For many years, many of us have flown for business, pleasure, or to see relatives and friends. For the past two and half years, Covid-19 introduced a significant risk to travel. Many wonder how to mitigate this risk. This is the first in a series discussing the airline industry in the Covid era, the risks involved, and how to mitigate them. To inform this discussion, we will use two recent reports from the National Academy of Sciences, Engineering, and Medicine that detail aviation in the Covid era.
Over 4.5 billion passengers flew on commercial airlines in 2019. The Covid-19 pandemic grounded thousands of planes and delayed travel plans for all nonessential travelers. Only 1.8 billion flew in 2020 and 2.2 billion in 2021. Halfway through 2022, current estimates anticipate 3.4 billion by the end of the year, which is more than 2015 and all preceding years. In short, the airline industry is back, but that does not mean that Covid-19 is no longer a threat on airplanes and airports.
During the height of the Omicron variant wave, Dr. Dave Powell, physician and medical adviser to the International Air Transport Association, stated that “aircraft passengers were two or even three times more likely to catch Covid-19 during a flight.” Close contact with dozens or even hundreds of people for several hours in a closed metal vessel is ideal for transmitting a respiratory virus.
More recently, a swath of airline policy relaxations put those flying in even more danger of Covid-19. In April, US District Judge Kathryn Kimball Mielle of Florida ruled against the federal mask mandate on public transportation. Within hours, all major US airlines, including United, American, Delta, Southwest, and others, stated masks were now optional on their aircraft.
Commercial aircraft heavily ventilate the air in the cabin. One Covid-19 patient on a plane does not guarantee that all on board will be infected. However, those within a few rows of the infected person are at much greater risk. Removing mask mandates will steepen those odds further.
A policy failure that has gone from bad to worse recently is negative Covid test requirements. At no point in the Covid-19 pandemic did the federal government require a negative test for domestic travel. A passenger could be at peak infectivity and board a plan without restriction. For international travel, the United States did require a negative antigen or PCR test to enter the country to prevent the spread of international variants.
This mandate has now come to an end. As of June 12th, “international travelers will no longer need to show proof of a negative Covid test before boarding flights to the United States, ending one f the nation’s last pandemic-related travel requirements.” The decision will be reassessed in 90 days, according to the CDC. All non-citizens, nationals, or permanent residents must still show proof of vaccination to enter the country.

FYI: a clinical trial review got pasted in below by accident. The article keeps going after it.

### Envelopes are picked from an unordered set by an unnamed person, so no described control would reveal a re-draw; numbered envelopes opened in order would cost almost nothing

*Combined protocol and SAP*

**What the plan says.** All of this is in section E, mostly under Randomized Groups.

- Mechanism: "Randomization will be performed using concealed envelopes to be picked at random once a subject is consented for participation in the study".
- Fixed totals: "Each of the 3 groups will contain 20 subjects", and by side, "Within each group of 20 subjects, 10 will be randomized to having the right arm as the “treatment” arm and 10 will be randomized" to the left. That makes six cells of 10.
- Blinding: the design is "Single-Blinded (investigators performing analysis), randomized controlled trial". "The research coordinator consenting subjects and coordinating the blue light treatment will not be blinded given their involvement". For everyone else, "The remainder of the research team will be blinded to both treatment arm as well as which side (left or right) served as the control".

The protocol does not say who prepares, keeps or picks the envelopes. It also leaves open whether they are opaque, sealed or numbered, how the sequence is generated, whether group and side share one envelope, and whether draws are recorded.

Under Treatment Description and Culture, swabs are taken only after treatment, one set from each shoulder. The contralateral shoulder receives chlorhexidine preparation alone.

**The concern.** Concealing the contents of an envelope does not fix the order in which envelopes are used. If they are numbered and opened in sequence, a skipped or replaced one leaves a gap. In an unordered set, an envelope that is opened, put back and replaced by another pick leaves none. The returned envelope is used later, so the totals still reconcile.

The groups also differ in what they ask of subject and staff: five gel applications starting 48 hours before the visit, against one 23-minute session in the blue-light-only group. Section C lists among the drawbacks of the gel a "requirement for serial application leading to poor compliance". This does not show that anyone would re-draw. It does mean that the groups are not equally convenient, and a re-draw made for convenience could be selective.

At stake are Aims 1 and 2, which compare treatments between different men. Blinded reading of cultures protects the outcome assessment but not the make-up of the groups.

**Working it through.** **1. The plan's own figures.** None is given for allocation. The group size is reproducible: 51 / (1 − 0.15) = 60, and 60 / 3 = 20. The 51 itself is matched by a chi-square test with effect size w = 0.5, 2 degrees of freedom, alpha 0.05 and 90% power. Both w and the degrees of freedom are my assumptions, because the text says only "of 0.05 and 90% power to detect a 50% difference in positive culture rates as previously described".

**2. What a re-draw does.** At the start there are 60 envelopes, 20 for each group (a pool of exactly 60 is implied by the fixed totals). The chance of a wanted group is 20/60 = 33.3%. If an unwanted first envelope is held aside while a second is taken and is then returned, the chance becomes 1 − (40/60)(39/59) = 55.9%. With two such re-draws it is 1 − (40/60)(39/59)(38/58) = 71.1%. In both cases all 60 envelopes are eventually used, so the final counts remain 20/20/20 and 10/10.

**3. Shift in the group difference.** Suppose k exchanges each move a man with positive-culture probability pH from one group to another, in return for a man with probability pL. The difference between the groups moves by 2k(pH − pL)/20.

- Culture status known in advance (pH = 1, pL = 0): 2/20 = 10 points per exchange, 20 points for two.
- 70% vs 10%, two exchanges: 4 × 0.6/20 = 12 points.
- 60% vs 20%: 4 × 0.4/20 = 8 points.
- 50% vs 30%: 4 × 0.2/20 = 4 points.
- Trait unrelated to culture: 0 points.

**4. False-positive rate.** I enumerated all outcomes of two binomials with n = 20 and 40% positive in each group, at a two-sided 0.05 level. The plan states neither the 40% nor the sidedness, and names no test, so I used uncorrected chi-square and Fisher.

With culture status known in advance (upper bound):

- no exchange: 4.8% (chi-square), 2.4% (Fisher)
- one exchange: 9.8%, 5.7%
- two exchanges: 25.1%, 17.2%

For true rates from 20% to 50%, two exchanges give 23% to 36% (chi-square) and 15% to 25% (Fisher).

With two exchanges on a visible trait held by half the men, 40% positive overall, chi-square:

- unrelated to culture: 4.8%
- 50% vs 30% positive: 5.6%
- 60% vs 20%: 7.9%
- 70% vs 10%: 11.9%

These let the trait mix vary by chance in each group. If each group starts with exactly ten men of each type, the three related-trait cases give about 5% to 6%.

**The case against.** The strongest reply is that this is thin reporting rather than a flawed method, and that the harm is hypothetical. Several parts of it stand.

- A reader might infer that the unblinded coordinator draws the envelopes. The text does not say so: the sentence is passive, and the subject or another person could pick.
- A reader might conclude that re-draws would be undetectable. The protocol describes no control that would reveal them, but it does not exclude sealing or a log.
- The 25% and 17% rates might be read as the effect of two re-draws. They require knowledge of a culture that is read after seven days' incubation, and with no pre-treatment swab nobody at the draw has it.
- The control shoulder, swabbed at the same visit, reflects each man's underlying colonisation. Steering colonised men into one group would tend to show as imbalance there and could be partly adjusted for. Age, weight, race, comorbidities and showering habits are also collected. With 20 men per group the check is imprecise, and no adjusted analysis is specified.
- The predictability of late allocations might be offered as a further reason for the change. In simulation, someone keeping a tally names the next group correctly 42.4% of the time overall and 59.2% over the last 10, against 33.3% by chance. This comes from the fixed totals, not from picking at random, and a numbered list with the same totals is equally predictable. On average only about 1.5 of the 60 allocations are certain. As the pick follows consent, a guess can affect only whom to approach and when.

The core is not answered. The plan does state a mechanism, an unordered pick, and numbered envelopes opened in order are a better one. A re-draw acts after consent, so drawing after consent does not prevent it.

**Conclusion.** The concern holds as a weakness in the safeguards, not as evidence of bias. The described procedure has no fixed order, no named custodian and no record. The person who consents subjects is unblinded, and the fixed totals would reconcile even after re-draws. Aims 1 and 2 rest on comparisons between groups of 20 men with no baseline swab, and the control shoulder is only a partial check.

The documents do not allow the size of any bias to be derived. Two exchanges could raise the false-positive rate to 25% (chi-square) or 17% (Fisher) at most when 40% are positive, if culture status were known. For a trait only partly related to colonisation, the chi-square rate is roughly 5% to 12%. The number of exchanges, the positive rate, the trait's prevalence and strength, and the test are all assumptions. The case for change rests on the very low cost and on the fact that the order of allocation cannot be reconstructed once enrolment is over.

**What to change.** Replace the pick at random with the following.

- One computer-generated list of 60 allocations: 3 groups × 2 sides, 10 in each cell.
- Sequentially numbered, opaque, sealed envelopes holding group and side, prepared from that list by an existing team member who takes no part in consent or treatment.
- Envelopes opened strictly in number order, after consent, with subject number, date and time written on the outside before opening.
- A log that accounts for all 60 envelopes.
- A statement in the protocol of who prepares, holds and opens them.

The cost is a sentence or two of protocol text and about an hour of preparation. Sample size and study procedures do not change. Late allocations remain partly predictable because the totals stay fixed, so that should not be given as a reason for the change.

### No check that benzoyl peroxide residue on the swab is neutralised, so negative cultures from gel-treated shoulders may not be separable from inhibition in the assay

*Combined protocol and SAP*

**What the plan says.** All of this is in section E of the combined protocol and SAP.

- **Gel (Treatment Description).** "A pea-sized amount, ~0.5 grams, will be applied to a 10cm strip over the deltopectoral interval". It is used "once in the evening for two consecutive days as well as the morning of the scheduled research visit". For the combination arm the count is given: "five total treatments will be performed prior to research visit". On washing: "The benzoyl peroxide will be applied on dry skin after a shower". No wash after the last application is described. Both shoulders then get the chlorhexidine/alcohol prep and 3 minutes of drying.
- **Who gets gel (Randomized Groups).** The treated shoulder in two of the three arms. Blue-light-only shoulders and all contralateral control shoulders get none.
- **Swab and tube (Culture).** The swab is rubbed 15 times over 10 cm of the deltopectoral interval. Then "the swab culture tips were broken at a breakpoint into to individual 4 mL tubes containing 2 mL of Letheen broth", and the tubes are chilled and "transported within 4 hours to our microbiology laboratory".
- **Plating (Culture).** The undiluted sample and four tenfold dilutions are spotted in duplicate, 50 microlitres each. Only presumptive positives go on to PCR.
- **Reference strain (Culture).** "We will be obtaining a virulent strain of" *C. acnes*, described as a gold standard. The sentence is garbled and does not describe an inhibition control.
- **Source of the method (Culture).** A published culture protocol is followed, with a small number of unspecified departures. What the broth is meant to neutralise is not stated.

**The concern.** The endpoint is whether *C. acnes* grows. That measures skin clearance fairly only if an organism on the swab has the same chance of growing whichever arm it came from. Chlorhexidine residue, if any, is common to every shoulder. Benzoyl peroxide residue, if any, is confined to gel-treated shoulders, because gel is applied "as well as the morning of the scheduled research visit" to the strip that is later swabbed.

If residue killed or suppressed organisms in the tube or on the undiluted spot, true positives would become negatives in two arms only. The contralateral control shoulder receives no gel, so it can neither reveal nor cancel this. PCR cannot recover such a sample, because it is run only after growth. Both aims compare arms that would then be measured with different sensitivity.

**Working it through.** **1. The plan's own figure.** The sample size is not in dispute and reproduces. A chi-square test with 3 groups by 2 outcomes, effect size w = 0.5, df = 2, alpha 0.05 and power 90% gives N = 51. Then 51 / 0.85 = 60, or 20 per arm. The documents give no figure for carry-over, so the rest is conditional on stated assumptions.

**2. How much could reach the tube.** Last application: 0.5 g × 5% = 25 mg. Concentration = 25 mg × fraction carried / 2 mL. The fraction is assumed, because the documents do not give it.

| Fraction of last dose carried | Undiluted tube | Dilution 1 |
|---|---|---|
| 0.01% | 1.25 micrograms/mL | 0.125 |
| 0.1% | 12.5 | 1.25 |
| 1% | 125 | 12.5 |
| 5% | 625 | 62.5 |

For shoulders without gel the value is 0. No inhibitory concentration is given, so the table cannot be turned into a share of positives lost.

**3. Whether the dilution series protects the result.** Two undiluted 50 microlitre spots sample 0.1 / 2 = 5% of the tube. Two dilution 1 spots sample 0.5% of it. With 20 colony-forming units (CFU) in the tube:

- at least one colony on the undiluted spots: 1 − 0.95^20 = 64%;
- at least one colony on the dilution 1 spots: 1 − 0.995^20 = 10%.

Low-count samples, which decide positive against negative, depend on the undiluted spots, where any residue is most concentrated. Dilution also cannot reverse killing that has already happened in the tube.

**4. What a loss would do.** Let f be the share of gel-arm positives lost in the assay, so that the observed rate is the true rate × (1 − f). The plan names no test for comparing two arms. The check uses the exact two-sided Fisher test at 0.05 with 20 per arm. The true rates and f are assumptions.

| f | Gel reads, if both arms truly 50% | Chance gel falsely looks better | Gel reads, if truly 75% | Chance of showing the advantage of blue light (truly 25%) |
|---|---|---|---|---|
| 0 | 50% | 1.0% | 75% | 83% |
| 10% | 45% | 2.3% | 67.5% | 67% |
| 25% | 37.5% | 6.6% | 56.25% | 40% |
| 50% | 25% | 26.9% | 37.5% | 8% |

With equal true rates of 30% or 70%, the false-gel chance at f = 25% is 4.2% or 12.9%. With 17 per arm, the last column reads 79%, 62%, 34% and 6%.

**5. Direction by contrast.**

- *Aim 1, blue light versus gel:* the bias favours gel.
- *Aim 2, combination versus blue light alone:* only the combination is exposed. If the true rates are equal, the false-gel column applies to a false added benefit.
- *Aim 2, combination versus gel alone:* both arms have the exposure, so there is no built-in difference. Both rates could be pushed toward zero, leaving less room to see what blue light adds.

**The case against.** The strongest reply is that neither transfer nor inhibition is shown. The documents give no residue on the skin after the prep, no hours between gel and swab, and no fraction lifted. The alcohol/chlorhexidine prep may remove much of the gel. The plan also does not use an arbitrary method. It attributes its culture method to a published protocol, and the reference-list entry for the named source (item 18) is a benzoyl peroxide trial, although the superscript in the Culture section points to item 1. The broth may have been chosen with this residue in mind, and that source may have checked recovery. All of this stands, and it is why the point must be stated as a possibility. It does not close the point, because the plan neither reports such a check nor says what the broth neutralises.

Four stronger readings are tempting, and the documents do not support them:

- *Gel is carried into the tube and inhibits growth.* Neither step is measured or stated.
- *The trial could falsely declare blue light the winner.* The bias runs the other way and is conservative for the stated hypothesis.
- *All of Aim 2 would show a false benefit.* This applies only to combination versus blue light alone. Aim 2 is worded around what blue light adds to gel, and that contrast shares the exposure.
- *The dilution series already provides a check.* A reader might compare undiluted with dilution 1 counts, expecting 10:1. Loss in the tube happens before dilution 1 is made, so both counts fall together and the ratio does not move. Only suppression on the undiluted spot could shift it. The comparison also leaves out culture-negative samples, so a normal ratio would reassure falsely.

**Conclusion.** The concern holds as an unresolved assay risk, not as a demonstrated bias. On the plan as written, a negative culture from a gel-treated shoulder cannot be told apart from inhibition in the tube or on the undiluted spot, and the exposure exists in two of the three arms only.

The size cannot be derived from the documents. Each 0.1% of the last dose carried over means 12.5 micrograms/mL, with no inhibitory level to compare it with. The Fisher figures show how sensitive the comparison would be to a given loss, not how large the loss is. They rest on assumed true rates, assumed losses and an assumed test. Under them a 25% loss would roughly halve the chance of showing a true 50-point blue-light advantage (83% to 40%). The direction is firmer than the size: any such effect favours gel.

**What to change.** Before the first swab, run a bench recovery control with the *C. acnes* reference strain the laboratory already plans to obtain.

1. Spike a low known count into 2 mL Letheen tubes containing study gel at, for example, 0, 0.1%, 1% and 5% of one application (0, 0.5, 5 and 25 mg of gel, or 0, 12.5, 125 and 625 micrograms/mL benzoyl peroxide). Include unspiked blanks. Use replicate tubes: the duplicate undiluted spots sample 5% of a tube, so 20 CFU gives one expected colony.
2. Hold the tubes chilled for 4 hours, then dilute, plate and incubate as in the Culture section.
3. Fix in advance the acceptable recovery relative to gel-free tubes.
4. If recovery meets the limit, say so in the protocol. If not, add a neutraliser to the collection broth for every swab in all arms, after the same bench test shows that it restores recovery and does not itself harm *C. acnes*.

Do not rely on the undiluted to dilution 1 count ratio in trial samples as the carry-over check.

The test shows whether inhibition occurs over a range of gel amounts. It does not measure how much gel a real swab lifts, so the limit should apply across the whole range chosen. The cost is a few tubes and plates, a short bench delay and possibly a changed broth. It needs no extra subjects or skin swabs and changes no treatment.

These policy retractions coincide with the busy summer season of air travel. The US Travel Association expects the most significant travel season since 2019, as 6 in 10 Americans will take at least one summer trip, and roughly $100 billion will be spent on travel nationwide.
While infection counts may be down compared to the Omicron wave due to vast reductions in national testing, rest assured, Covid-19 will thrive in the coming months. Descendants of the Omicron strain of viruses, namely BA.4 and BA.5, are more infectious than their parental strains and may reinfect those infected with earlier versions of Omicron.
Hundreds of millions traveling to highly packed travel destinations on board aircraft with no Covid restrictions will yield millions of infections. Not to mention, other viruses and diseases will circulate efficiently in crowded social settings as well, such as influenza or even the evermore concerning monkeypox.
There are some precautions to take if traveling. Of course, the greatest protection from Covid is to avoid traveling altogether. However, this is becoming more difficult in what many claim is a post-pandemic world.
First, be fully vaccinated, meaning two initial doses, plus one or even two booster doses, if available. Second, keep your mask (preferably an N95 mask) on as much as possible in the airport and aboard an aircraft. While masks primarily protect those around you from your respiration, they also protect the wearer to a lesser extent. Third, if seat selection is available, try to have an empty seat between you and another passenger. Also, forego the views of the outside world for an aisle seat as those receive ventilated air first. Fourth and finally, be thoughtful about social interactions. Avoid sharing drinks with strangers, large gatherings in enclosed spaces, etc.
Covid-19 remains prevalent, but the airline industry is pushing the narrative that this is a post-pandemic world. It is up to those that do not want this disease to take the measures they can to avoid infection.